A 2017 meta-analysis looked further at these types of randomized controlled trials. It was found that consumption of Lactobacillus reuteri and L. plantarum significantly lowered total cholesterol and LDL cholesterol. (13)

In other studies, Lactobacillus plantarum was observed to significantly lower LDL cholesterol as well as systolic blood pressure in hypercholesterolemic patients over a 12-week period. (14) Furthermore, L. reuteri has been shown to reduce LDL cholesterol and total cholesterol effectively in human studies, while L. plantarum treatment has shown significant reductions in total cholesterol in mice studies, but need further confirmation in human studies. (15,16)

Studies so far show promise for the use of probiotics as part of a cholesterol-lowering program. Talk to your healthcare provider to see if adding probiotics could be effective for you.

References

1. Kumar, M., et al. (2012) “Cholesterol-Lowering Probiotics as Potential Biotherapeutics for Metabolic Diseases.” Experimental Diabetes Research, Volume 2012, Article ID 902917, 14 pp.
2. National Center for Complementary and Integrative Health (accessed May 17, 2018) “Probiotics: In Depth.” https://nccih.nih.gov/health/probiotics/introduction.htm
3. Nagpal, R., et al. (2012) “Probiotics, their health benefits and applications for developing healthier foods: a review.” FEMS Microbiology Letters, 334(2012): 1-15.
4. Wang, B., Yao, M., Lv, L., Ling, Z., and Li, L. (February 2017) “The Human Microbiota in Health and Disease.” Engineering, 3(1): 71-82.
5. American Academy of Dermatology (January 30, 2014) “Could probiotics be the next big thing in acne and rosacea treatments.”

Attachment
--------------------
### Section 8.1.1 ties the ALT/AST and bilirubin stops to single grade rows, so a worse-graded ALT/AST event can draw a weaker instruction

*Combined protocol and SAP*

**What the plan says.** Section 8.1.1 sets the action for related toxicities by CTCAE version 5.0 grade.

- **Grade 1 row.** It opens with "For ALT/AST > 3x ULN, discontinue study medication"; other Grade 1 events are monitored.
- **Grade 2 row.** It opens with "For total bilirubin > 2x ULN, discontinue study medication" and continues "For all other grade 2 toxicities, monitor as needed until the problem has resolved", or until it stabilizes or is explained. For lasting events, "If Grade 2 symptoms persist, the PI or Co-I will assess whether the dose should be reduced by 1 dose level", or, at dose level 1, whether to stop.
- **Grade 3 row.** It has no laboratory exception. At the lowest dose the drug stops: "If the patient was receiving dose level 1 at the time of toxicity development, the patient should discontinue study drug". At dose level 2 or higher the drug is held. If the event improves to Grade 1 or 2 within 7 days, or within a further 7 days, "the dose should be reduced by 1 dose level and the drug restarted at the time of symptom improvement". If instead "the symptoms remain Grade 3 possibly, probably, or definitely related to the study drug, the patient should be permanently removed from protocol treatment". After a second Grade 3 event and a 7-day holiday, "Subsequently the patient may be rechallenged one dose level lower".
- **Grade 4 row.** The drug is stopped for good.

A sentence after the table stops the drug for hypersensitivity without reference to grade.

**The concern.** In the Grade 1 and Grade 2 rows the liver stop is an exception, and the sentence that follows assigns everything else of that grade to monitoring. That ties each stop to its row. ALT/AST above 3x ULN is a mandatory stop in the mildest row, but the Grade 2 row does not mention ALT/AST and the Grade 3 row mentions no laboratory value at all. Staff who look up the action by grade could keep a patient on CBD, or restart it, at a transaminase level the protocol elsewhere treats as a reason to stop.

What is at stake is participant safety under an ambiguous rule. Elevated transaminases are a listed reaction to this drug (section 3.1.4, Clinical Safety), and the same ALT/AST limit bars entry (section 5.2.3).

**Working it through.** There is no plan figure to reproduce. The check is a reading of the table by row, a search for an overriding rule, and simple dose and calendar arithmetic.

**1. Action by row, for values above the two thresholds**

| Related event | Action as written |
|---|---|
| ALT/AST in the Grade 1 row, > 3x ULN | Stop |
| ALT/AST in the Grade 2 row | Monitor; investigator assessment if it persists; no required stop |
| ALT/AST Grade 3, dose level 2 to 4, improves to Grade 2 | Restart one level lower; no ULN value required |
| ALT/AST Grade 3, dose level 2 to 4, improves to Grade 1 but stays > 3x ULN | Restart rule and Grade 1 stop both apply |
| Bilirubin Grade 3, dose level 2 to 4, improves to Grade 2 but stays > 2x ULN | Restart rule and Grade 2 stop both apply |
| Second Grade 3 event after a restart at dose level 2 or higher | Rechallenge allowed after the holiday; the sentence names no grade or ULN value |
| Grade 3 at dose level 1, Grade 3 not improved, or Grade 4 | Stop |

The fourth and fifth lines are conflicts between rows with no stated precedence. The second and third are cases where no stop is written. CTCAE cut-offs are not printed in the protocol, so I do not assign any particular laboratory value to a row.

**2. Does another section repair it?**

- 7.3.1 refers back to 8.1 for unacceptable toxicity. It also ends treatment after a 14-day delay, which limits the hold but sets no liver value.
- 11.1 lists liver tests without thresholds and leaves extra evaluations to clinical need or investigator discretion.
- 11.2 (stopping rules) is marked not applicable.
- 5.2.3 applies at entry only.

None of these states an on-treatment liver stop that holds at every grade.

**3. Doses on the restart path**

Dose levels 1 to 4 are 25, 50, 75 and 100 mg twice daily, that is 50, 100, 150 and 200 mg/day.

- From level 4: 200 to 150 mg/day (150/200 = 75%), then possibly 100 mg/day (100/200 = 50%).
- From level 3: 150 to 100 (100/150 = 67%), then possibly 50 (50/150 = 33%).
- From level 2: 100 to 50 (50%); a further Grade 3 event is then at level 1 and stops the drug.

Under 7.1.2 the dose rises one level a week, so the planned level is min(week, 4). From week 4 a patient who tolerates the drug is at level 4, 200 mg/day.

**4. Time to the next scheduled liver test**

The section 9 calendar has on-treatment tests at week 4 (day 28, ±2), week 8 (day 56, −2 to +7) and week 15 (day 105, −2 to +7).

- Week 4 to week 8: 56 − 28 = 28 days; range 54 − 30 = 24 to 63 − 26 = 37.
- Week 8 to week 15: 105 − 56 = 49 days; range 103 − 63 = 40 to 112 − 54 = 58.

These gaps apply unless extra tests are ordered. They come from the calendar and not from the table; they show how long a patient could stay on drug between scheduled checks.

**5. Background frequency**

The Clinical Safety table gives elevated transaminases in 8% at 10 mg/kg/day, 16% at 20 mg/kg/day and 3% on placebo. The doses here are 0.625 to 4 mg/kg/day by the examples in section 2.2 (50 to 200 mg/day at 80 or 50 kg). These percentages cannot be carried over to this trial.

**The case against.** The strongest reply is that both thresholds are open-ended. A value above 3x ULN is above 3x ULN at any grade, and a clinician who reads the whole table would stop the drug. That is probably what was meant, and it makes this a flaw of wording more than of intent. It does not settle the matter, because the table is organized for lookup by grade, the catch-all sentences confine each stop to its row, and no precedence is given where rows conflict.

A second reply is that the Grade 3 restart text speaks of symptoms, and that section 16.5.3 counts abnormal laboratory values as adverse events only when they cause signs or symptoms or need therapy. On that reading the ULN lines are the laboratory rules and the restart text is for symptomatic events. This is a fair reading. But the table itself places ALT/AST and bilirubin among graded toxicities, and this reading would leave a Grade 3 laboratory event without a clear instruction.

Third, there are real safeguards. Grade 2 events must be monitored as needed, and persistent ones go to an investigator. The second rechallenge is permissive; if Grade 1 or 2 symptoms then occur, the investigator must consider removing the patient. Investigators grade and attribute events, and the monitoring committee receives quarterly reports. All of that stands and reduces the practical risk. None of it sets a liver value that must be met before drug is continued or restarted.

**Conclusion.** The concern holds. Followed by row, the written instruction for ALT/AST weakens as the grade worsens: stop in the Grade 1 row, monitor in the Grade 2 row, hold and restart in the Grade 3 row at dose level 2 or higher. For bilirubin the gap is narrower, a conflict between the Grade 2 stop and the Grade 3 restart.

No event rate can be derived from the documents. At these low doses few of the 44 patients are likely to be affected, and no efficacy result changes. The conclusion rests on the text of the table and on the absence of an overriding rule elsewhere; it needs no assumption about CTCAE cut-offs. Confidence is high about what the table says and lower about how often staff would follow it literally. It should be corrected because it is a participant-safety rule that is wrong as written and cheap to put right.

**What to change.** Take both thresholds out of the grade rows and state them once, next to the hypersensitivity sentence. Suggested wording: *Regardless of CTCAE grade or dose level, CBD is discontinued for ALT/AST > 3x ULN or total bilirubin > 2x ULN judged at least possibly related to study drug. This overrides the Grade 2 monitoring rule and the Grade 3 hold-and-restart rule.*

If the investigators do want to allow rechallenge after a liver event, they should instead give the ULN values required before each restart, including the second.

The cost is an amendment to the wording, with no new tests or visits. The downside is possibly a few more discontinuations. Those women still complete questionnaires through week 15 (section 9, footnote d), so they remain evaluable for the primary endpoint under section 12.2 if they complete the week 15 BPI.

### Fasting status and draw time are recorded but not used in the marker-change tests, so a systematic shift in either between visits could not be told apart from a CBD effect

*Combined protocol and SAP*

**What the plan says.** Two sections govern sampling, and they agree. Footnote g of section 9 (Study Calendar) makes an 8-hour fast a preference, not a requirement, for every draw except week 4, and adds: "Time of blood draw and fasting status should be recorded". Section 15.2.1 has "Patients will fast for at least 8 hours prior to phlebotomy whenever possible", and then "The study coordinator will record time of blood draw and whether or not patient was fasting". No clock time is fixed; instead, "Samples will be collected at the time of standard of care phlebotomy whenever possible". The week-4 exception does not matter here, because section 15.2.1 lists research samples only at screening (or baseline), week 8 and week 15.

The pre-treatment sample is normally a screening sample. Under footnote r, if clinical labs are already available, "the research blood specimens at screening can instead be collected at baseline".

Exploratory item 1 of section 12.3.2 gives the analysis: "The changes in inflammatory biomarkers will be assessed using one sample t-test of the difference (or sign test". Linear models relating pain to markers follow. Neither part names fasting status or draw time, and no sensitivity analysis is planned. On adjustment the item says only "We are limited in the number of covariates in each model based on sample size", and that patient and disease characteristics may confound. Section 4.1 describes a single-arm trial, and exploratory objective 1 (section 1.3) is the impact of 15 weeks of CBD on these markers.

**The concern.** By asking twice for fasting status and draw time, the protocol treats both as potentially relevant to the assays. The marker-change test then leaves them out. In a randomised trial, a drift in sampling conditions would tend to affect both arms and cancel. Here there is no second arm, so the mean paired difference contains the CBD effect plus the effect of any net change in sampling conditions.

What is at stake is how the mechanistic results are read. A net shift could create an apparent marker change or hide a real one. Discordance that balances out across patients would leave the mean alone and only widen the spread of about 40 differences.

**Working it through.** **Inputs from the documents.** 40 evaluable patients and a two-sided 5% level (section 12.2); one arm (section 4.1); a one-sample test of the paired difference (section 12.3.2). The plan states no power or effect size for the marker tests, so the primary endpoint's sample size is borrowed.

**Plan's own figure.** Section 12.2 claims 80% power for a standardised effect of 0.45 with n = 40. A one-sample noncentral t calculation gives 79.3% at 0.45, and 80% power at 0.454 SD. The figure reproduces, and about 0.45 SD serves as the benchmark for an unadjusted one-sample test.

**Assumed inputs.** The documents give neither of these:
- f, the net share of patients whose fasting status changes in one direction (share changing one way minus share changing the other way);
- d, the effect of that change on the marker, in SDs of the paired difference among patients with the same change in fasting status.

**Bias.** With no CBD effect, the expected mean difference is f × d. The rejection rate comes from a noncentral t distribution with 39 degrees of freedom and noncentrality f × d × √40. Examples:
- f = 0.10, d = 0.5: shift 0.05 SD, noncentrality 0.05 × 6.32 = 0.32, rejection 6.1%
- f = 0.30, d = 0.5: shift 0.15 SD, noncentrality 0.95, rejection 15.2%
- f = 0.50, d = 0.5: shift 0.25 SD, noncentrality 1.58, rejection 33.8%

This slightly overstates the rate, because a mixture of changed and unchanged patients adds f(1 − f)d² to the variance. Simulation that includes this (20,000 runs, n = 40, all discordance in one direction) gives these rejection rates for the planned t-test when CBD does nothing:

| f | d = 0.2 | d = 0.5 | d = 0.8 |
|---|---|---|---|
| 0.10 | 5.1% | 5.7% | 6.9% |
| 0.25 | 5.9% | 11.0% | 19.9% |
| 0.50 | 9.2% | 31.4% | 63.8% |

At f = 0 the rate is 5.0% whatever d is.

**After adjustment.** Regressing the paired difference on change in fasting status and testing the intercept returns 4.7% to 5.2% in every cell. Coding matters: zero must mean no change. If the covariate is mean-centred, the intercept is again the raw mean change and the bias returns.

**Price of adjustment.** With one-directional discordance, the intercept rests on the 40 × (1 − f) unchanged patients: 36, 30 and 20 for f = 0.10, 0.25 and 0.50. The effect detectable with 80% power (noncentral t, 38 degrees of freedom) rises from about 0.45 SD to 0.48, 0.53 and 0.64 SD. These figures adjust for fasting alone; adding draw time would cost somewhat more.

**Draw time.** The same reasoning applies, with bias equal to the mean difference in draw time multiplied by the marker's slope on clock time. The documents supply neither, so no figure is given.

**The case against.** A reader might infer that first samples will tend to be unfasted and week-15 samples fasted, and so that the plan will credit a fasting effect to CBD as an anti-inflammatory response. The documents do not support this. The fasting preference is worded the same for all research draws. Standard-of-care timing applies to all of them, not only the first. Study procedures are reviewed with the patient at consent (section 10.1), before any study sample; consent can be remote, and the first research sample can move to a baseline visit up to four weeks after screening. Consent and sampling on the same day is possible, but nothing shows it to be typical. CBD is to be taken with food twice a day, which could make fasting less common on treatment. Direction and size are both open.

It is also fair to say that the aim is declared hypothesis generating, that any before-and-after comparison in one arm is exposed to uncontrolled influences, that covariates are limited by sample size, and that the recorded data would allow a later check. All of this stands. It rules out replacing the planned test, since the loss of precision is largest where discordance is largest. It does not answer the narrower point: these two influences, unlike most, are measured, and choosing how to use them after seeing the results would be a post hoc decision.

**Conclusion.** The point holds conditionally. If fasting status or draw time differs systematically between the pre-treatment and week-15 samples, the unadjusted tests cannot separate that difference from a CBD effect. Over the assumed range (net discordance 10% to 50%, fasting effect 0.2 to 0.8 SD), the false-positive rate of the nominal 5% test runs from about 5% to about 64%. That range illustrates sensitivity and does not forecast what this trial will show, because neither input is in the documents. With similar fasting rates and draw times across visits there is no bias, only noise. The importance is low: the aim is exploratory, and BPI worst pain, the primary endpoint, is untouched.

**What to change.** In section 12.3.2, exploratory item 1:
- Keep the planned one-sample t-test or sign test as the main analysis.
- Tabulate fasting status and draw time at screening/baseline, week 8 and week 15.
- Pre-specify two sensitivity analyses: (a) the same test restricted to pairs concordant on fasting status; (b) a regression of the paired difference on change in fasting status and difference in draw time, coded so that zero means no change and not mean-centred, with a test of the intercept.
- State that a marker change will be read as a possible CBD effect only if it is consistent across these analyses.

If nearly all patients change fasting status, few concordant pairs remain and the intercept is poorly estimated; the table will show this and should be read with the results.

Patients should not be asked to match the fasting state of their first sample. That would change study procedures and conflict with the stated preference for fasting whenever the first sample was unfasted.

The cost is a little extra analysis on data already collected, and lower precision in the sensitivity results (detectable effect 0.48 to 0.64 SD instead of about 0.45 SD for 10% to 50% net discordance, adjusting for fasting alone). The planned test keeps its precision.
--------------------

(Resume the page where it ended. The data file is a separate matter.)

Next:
6. Arck, P., et al. (2010) “Is there a ‘gut-brain-skin axis’?” Experimental Dermatology, 19: 401-405.
7. Medline Plus (last updated April 30, 2018) “Cholesterol.” https://medlineplus.gov/cholesterol.html#
8. National Heart, Lung, and Blood Institute (accessed May 17, 2018) “High Blood Cholesterol.” https://www.nhlbi.nih.gov/health-topics/high-blood-cholesterol
9. Mayo Clinic (accessed May 17, 2018) “High cholesterol.” https://www.mayoclinic.org/diseases-conditions/high-blood-cholesterol/diagnosis-treatment/drc-20350806
10. Duke University Medical Center (October 14, 2011) “Gut bacteria may affect whether a statin drug lowers cholesterol.” ScienceDaily, www.sciencedaily.com/releases/2011/10/111013184815.htm
11. Zhuang, G., et al. (2012) “Research advances with regards to clinical outcome and potential mechanisms of the cholesterol-lowering effects of probiotics.” Clinical Lipidology, 7(5): 501-507.
12. Cho, Ph.D., Y.A. and Kim, Ph.D., J. (October 2015) “Effect of Probiotics on Blood Lipid Concentrations: A Meta-Analysis of Randomized Controlled Trials.” Medicine, 94(43): e1714.
13. Wu, Y., Zhang, Q., Ren, Y., and Ruan, Z. (2017) “Effect of probiotic Lactobacillus on lipid profile: A systematic review and meta-analysis of randomized, controlled trials.” PLoS One, 12(6): e0178868.
14. Costabile, A., et al. (2017) “An in vivo assessment of the cholesterol-lowering efficacy of Lactobacillus plantarum ECGC 13110402 in normal to mildly hypercholesterolaemic adults.” PLoS One, 12(12): e0187964.
15. Martoni, Ph.D., C.J. and Prakash, Ph.D., S. (November 5, 2012) “Daily doses of a new probiotic reduces ‘bad’ and total cholesterol.” ScienceDaily, https://www.sciencedaily.com/releases/2012/11/121105114620.htm
16. Michael, D.R., et al. (2017) “The anti-cholesterolaemic effect of a consortium of probiotics: An acute study in C57BL/6J mice.” Scientific Reports, 7: Article number 2883, doi:10.1038/s41598-017-02889-5